Rejection and the Prodigal Child

“No longer will they call you Deserted, or name your land Desolate. But you will be called Hephzibah, and your land Beulah; for the Lord will take delight in you.” Isaiah 62:4

Reading through the story of Hezekiah, my mind was immediately drawn to how heart broken his wife Hephzibah must have been. King Hezekiah was one of the most faithful and devoted kings of his time (2 Kings 18:5), but his son Manasseh was among the most evil and vile kings to ever reign. They raised their son right, but somehow he still turned out to be a morally reprehensible king.

As I sit here quarantined along with the rest of the world, I put myself in Hephzibah’s shoes as a mother. I do not have grown children yet, but I cannot fathom any of them going off the rails and becoming people I don’t recognize. It may happen, but Lord willing I will never experience the kind of pain associated with a child who goes against everything they were taught to become such a lost person.

I am sure Hephzibah beat herself up. I am sure she questioned everything she had ever done as a mother and begged God to show her where SHE went wrong, but this isn’t on her. The direction her son chose is not her fault. Hephzibah means, “My delight is in her.” God was pleased with her. 

I have friends who struggle with rejection from their grown children, and I can hear the pain in their voices when they talk about just wanting one more hug from their baby. They love their children more than anything in this world. These women grieve and mourn a child that is still alive, but dead in Christ.

The story of the prodigal child is one of my favorites (Luke 15:11-32). The prodigal son took his inheritance and ran as far away from his family and the church as he could go. He eventually came back, and his father welcomed him home with open arms. I think that is the model we need to follow. To continue to love our kids when they stray (without enabling them), pray for them, and let them know they can always come home.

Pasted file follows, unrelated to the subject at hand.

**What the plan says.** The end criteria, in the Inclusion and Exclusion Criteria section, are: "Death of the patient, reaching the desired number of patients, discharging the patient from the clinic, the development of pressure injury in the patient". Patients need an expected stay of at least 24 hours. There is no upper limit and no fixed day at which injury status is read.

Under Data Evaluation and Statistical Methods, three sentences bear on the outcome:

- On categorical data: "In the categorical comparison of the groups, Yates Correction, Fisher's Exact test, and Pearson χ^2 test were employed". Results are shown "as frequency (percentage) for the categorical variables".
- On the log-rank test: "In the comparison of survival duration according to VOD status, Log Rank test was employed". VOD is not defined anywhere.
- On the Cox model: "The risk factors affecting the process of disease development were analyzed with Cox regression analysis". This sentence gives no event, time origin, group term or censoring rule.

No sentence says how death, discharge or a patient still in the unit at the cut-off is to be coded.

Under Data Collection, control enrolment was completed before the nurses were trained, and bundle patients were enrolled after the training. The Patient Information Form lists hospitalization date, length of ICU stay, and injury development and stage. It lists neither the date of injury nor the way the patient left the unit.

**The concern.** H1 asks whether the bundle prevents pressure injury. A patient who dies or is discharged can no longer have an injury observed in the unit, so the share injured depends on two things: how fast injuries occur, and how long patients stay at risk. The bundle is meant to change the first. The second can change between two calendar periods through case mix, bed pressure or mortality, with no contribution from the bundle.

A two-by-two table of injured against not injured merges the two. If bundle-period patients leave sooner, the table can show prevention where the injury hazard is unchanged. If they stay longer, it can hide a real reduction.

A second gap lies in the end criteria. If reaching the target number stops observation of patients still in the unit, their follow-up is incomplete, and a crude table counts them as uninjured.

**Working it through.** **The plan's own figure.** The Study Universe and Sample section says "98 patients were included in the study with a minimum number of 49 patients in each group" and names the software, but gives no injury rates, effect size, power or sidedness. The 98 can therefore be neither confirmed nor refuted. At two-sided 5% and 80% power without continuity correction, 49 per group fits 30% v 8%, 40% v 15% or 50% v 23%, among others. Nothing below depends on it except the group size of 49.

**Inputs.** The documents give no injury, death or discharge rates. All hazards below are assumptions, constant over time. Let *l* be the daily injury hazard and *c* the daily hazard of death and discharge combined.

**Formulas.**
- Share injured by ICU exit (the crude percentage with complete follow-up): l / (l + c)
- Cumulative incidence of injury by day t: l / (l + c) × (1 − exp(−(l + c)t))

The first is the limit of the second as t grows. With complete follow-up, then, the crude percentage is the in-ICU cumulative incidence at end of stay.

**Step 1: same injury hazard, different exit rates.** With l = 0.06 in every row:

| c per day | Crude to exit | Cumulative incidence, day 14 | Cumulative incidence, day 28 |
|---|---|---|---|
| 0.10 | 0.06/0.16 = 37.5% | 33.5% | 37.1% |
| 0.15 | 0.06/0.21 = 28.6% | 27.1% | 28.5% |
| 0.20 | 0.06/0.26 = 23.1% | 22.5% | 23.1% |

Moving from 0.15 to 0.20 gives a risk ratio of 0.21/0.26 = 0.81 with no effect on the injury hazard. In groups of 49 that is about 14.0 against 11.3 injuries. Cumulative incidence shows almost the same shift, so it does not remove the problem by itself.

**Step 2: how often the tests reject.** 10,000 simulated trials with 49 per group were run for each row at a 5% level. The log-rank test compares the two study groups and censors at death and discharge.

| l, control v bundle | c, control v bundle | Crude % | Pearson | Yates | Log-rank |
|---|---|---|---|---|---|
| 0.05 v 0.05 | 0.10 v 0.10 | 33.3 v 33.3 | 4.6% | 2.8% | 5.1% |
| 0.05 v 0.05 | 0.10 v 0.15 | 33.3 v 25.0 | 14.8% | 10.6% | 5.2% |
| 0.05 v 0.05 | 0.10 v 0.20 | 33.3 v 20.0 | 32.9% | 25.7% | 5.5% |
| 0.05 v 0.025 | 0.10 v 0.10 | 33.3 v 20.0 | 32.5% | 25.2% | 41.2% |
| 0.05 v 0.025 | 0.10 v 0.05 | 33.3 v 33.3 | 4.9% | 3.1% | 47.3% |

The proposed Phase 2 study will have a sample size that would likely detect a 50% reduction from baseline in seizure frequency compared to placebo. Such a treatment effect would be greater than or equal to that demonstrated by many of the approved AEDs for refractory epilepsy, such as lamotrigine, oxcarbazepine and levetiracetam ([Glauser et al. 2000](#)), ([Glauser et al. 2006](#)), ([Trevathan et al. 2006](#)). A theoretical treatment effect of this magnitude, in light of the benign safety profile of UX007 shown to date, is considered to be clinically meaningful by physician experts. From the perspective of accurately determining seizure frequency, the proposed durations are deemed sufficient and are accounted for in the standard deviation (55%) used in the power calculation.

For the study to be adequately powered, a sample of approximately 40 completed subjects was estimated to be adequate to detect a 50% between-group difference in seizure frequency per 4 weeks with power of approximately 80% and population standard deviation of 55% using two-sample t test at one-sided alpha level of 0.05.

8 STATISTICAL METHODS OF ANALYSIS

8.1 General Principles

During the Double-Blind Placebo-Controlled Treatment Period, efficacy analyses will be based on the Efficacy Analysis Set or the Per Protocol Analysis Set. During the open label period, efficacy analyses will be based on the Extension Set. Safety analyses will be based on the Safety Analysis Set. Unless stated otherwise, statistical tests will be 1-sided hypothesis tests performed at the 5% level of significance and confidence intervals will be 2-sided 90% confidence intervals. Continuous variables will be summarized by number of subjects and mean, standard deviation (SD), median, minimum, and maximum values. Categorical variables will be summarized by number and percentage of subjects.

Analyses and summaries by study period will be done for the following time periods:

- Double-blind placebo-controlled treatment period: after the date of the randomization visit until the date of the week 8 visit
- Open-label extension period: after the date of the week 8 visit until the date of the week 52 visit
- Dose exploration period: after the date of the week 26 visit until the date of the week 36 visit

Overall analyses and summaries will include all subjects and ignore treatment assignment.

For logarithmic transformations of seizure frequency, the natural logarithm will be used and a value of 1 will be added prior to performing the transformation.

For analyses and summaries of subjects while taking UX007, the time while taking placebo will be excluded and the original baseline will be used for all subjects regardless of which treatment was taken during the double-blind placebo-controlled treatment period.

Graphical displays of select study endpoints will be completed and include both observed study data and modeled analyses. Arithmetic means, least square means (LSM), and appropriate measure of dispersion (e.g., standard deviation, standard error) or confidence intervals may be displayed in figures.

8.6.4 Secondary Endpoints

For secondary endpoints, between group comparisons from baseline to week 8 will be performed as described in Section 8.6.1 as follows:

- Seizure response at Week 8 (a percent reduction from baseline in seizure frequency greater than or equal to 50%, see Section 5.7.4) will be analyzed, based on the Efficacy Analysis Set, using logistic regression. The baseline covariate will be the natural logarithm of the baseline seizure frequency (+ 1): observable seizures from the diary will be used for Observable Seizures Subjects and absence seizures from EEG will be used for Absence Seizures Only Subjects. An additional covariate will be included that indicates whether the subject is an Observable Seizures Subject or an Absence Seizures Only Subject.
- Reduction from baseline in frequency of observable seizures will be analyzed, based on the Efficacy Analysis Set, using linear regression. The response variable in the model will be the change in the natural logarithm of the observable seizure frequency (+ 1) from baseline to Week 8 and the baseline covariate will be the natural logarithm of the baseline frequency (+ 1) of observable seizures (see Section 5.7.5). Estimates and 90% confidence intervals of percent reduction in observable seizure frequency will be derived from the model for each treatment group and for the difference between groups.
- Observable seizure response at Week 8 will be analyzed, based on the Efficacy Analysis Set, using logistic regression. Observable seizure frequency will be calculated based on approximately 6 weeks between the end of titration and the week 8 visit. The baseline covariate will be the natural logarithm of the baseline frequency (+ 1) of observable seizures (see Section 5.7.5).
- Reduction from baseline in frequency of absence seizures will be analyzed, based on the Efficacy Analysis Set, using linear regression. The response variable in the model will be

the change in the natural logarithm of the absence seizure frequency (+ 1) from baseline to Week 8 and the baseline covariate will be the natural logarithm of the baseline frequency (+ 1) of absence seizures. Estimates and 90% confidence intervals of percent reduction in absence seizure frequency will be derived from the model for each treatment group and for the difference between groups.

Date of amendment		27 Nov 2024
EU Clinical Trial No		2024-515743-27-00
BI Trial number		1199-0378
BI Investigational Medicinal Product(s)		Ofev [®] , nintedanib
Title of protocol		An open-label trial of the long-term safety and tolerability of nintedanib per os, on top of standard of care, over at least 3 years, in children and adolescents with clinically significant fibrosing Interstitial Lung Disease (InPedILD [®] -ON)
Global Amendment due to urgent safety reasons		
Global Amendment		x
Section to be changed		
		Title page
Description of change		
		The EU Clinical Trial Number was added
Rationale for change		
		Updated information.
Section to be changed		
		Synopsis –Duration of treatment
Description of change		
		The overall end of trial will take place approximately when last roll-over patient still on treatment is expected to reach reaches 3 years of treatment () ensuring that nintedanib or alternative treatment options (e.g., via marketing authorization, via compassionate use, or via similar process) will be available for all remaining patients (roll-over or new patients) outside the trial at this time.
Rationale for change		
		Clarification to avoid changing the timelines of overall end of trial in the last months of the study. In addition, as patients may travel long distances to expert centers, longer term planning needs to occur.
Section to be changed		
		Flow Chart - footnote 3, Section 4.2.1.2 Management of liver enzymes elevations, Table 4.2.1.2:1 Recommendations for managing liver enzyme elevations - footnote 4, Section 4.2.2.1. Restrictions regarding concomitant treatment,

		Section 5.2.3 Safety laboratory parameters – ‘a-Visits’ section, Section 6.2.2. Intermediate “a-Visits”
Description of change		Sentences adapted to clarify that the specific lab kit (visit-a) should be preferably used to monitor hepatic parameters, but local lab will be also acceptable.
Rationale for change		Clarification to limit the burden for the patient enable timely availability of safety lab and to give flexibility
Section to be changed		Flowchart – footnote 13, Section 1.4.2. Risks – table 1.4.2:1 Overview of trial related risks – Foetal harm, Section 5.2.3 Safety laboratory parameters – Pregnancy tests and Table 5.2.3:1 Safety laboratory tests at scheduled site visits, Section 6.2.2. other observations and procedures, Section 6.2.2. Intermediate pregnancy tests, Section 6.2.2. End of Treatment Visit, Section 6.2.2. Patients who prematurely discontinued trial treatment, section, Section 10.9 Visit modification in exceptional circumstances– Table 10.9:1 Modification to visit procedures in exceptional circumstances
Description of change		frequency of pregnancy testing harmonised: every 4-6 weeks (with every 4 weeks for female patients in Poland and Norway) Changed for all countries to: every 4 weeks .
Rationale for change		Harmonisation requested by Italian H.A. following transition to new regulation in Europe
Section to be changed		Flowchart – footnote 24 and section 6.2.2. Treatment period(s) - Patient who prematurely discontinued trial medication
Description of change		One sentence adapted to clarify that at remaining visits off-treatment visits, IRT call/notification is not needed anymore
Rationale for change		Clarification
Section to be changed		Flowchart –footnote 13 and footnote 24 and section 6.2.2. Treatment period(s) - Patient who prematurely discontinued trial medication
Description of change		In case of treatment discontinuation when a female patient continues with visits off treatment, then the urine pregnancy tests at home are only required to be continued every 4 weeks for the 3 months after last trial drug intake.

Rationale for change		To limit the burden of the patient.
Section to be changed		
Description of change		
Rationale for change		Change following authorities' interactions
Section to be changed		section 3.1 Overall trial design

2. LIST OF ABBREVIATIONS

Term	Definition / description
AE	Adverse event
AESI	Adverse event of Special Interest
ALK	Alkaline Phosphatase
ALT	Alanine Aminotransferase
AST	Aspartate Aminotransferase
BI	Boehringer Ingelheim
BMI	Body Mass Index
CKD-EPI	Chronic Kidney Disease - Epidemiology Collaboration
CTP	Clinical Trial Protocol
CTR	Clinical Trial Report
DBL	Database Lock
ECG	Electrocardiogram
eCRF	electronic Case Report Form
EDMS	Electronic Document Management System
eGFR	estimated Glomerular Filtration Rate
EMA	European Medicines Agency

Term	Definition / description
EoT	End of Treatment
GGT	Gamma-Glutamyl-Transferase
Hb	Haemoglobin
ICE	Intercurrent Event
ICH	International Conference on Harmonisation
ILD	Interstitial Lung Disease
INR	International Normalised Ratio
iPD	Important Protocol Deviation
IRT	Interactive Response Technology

I was a prodigal child at one time. I remember hearing the pain in my mom’s voice and seeing the tears she would cry, but I didn’t care. At that point in my life, I just rolled my eyes at her. Even still, she still loved me, helped me with my kids, and prayed as much as she possibly could. Eventually, I hit rock bottom and came home. There was immediate forgiveness and I realized that God (and my parents) were right where I had left them, waiting for me to come home.

I can’t say every parent will be able to welcome home their prodigal child, but Proverbs says to raise a child the way he should go, and when he is old he will not depart from it. If we raise our children right, if we continue to love them through their rebellion and continue to pray for them, odds are they will eventually come back. Hephzibah never got to experience the joy of having her child turn away from the darkness, but as long as there is breath in our lungs, there should be hope in our hearts.

“The Lord is merciful and gracious, slow to anger and plenteous in mercy.” Psalm 103:8

 

 

 

 

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